Extra! Extra! The Gulag Archipelago by Alexander Solzhenitsyn, a symbol of Stalin's Terror the world over, the book whose publication caused its author to be expelled from the Soviet Union, the great and awful Gulag, the reading of which could lead to problems with the authorities and the distribution of which could end in a prison term, that very same Gulag has now been made required reading for all high school students in Russia. By the Ministry of Education! True, only excerpts. But this monumental three-volume work is so soaked in suffering and horror, that based on any one passage the reader's imagination, like that of Cuvier (the famous French paleontologist who could reconstruct a rhinoceros, say, from a single tooth), will be able to reconstruct the nightmarish whole.
Then again, this seems "at odds with the Kremlin's inclination to treat Stalin's 24-year rule with nostalgia". It certainly is! What's more, this nostalgia is at variance with an entire list of outstanding writers and poets from the Stalinist 1930s and `40s. In Soviet times, Bulgakov, Platonov, Akhmatova, Pasternak and Sholokhov were considered either partially or entirely anti-Soviet. True, in Aleksei Tolstoi's Peter the First, critics saw a justification for the brutality of modernization, but today the cruelty in this colorful historical novel would more likely repel young readers. Other writers describe the Revolution as so much senseless carnage, while the idealistic Bolsheviks they portray haven't a fraction of the charm of their victims. In Platonov's grotesques, the builders of the new world come across as amusing, but extremely dangerous kooks. If the horrors described in Solzhenitsyn can be attributed to an "atypical" extreme, other writers depict the appalling and the absurd as more or less the ordinary course of events. This includes the semi-absurdist Zoshchenko, whose vignettes are probably not on the reading list due to the paltry amount of time schools spend on literature.
Akhmatova's Requiem is entirely devoted to the victims of the Terror - an event for which there can be no justification. In later years, she expressed furious indignation at the last chapter of Alexander Tvardovsky's long poem Distance Beyond Distance, in which Stalin appears majestic in both his achievements and his crimes. Akhmatova did not want Stalin to be accorded the diabolical charm of Shakespearean evildoers like Richard III. She wanted him to go down in history as a vile, wicked dwarf, and perhaps that was only fair. But here her desire (and that of thousands upon thousands of humanists) conflicted with the interests not only of the authorities, but of the mythological thinking of an entire people.
History is not only a science. As the first Russian historian Mikhail Karamzin tells us, history is also a holy book, the beautiful image that every people wants to have of itself. Without this image, people will have no reason to make even minor sacrifices for their country, and will not be able to survive times of national crisis. That is why any people is inclined to see its history, however tragic, as majestic and not despicable. A majestic country ruled by a dwarf would not be in the literary power even of Shakespeare himself: in prettifying Stalin, the Russian people are prettifying themselves. A people's desire to see itself as beautiful could not be controlled by Akhmatova or even by the liberal humanists of all progressive humanity, as Soviet newspapers put it.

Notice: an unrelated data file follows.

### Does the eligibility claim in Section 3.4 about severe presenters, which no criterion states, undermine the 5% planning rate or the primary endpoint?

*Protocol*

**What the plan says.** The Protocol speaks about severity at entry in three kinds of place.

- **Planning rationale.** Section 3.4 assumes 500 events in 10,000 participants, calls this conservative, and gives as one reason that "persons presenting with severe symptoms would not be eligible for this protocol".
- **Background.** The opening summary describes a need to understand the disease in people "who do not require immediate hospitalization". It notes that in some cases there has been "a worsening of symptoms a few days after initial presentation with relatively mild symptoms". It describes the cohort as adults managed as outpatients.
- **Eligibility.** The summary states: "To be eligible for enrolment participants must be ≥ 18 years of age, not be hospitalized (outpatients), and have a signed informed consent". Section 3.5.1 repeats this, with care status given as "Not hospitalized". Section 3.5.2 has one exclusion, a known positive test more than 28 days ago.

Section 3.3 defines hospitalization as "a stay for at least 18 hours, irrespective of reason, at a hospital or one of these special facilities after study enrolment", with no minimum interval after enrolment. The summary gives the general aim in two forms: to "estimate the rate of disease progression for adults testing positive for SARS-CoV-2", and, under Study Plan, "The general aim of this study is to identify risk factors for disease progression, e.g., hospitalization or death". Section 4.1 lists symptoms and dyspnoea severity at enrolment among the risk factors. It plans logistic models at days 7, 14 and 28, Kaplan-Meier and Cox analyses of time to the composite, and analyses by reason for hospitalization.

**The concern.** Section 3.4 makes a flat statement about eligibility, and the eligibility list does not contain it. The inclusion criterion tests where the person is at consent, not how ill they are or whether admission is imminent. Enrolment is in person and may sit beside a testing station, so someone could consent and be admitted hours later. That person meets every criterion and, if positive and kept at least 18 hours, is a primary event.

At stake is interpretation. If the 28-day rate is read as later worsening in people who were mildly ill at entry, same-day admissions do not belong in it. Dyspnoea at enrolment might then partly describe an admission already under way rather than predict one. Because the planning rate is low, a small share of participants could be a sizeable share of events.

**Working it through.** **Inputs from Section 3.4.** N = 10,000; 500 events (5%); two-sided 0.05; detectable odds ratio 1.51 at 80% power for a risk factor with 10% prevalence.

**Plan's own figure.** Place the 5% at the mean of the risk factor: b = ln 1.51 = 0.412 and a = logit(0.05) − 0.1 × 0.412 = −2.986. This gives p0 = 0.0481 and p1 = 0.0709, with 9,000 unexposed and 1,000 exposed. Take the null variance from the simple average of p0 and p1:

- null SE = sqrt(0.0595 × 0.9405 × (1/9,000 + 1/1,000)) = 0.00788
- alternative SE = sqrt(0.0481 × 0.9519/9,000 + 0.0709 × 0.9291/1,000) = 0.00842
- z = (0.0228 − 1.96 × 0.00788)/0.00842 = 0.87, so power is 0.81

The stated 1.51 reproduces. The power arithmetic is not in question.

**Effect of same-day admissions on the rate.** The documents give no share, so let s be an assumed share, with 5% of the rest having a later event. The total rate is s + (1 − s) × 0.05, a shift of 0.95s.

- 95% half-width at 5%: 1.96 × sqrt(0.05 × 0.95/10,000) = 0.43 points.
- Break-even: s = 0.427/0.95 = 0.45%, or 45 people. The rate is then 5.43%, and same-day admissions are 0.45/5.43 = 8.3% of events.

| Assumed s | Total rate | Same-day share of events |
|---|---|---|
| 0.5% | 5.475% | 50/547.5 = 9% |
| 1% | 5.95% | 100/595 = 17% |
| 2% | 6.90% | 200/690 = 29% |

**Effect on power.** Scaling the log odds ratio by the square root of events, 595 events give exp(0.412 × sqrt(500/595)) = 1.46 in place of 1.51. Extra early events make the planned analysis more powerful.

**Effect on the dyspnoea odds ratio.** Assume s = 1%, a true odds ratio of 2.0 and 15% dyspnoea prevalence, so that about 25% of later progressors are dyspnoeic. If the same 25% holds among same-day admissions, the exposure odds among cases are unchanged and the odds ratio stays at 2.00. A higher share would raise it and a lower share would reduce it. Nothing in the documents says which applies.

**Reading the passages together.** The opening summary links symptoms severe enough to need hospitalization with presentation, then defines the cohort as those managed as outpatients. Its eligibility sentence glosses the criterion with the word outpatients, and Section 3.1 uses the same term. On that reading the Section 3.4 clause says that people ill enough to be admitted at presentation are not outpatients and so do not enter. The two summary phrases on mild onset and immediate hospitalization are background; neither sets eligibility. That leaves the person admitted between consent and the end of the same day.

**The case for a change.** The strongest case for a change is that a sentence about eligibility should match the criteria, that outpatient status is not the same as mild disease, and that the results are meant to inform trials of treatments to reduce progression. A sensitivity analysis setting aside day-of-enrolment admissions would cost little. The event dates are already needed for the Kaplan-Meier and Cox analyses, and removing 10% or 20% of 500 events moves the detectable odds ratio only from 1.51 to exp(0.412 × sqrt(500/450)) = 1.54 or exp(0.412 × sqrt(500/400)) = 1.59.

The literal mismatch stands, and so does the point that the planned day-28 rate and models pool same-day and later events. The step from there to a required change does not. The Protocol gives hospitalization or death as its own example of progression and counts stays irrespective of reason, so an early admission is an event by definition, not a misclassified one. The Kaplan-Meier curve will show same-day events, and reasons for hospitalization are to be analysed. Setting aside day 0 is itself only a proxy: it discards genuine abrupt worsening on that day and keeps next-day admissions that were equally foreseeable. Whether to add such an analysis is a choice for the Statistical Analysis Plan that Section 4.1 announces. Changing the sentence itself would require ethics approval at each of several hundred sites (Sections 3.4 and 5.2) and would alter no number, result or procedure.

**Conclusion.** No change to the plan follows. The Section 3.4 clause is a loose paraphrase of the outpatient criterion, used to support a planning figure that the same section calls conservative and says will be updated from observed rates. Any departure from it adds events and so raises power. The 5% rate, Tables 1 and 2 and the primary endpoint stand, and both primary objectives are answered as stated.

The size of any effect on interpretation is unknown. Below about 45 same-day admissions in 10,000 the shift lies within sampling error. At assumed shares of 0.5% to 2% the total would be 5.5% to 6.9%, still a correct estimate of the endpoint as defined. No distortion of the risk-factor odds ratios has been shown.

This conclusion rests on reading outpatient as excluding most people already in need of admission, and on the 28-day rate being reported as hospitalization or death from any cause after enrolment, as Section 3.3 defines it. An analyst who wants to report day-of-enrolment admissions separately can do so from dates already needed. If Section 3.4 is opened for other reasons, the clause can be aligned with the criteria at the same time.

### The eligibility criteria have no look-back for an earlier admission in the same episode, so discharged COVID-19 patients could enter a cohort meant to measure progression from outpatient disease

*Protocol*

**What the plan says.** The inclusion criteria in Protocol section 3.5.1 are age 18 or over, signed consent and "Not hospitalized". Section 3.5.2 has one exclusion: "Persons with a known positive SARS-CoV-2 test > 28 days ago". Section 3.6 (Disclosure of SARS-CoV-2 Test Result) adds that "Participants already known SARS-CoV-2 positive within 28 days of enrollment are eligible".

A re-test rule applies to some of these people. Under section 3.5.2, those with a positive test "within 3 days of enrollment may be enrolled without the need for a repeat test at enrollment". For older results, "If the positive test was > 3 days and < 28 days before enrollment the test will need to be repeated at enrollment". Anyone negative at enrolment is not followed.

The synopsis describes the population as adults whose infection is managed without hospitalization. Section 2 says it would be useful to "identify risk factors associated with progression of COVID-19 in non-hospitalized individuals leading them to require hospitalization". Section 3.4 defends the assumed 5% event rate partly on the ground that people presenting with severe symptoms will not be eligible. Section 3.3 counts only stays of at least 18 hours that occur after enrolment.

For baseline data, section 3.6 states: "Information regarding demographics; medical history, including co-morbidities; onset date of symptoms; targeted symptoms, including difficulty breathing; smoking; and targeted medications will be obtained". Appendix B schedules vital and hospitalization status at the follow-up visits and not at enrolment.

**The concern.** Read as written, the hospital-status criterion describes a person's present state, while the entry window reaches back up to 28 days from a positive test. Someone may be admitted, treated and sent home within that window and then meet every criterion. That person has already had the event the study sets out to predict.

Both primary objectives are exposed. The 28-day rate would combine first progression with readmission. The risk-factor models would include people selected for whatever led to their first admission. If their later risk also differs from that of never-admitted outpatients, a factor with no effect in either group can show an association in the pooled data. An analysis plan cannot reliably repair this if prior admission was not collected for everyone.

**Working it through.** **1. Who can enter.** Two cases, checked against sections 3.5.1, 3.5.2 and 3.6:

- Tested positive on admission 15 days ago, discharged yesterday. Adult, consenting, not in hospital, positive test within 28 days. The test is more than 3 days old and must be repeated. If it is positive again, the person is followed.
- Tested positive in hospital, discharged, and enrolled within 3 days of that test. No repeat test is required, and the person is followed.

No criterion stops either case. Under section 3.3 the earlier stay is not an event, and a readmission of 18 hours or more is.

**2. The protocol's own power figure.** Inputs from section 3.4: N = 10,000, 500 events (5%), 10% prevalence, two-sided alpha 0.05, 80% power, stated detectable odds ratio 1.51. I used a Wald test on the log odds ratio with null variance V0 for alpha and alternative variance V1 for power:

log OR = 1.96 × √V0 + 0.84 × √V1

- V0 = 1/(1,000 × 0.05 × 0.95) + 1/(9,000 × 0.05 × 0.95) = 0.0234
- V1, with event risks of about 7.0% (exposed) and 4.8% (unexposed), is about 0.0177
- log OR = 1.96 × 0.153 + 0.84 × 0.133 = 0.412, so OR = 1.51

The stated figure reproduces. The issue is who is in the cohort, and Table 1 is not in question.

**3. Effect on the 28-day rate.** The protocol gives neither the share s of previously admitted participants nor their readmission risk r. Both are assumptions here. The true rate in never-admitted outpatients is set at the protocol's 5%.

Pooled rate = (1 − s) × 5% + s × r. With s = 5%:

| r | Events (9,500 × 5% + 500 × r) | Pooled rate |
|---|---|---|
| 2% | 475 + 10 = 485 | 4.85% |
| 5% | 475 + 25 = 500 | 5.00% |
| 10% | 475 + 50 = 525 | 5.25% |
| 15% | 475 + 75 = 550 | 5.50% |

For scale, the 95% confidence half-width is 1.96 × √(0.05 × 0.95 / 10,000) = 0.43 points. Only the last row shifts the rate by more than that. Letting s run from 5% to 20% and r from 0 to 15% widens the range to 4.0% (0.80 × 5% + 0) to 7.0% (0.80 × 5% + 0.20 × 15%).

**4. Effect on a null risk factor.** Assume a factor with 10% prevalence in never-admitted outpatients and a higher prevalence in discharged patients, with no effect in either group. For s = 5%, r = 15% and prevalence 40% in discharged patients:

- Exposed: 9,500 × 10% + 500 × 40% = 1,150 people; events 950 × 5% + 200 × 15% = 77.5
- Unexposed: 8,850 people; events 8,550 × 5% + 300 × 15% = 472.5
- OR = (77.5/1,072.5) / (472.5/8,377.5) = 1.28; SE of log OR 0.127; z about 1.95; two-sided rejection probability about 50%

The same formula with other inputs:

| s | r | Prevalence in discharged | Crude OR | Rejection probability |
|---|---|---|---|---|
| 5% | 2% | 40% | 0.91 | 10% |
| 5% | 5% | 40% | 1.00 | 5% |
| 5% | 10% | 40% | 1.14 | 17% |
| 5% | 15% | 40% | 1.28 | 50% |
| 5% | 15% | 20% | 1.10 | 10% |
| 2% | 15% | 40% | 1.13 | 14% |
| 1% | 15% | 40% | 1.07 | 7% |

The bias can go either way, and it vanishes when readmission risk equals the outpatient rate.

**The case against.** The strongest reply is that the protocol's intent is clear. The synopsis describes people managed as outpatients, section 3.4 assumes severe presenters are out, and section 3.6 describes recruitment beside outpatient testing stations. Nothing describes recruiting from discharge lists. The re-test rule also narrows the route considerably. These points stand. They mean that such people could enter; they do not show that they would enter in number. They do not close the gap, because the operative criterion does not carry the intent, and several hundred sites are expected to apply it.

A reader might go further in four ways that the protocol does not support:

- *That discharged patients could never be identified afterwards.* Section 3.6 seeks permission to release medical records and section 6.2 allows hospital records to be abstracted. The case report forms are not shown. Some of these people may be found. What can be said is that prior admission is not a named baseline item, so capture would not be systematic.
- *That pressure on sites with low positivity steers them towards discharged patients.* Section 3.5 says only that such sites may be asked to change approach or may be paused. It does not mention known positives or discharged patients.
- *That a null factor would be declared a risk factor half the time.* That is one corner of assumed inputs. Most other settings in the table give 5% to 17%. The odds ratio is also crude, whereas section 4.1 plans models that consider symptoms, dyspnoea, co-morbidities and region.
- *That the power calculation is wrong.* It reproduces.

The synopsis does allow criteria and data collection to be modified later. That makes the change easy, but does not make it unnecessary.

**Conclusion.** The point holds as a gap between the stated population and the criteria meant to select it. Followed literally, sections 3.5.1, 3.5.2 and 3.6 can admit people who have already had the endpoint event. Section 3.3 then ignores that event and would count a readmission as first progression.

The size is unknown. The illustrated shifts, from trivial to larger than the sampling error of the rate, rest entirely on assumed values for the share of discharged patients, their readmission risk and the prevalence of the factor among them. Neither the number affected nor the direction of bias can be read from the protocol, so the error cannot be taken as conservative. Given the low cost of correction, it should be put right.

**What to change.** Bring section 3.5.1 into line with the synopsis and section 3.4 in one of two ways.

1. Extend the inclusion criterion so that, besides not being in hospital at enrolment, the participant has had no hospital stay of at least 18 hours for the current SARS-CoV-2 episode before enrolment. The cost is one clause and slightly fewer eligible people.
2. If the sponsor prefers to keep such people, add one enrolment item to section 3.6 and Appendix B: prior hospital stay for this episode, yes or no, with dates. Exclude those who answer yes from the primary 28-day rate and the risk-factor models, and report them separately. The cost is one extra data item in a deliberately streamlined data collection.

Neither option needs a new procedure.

If a person cannot have the ennobling truth, he will search for an ennobling lie. No man, much less an entire people, wants to be despicable in his own eyes. Evidently, Tvardovsky's conception is a perfectly admissible verdict with respect to Stalin as far as the popular consciousness is concerned. Attempts to go further will only lead to his rehabilitation - not by the Russian authorities, but by the people. And the authorities will be forced to listen lest they lose popularity.
The wartime literature that was considered oppositional (V. Nekrasov, K. Vorobyev, V. Bykov) describes the war as a terrible massacre, but at the same time does not express the least doubt in its goals or in the heroism of Soviet soldiers (there is no equivalent in Soviet literature of the "Lost Generation").
The literature of the 1950s-80s does not glorify the Soviet regime. Still, it speaks far more about the sufferings of the peasantry, about the problems of the "common man" (Astafyev, Rasputin, Shukshin), than about the cultivated man (Yuri Trifonov). And it makes no mention at all of the drama of the sophisticated individual able to make his own ideological choices. Intellectual prose was suppressed not only by the regime, but by writers of the "populist" school.
The Gulag Archipelago will only strengthen the tendency to "national" problems, without leaving any room for fears of a restoration of Stalinism. Once upon a time it was the Party - not the people - that put an end to Stalinism. The Party was tired of living under the axe. The new elite have no use for it either; they don't want to live in fear of arrest. The new elite merely want to create a unifying image of the historical past. They don't know how to glorify the people's feats while denigrating Stalin who then led the people. Though the Russian elite are very enlightened compared to Soviet times, they are aesthetically ignorant and do not realize that long ago art created a special genre to depict horrors and evil deeds not as humiliating horrors but as ennobling ones: I am referring to tragedy.
Contemporary Russian ideologists suffer not from a surfeit of love for Stalin, but from an insufficient sense of the tragic. Our diagnosis: aesthetic anemia. One hour a week set aside for literature is hardly the most ominous symptom of this illness.
Remembering Solzhenitsyn a year after death (03 August, 2009)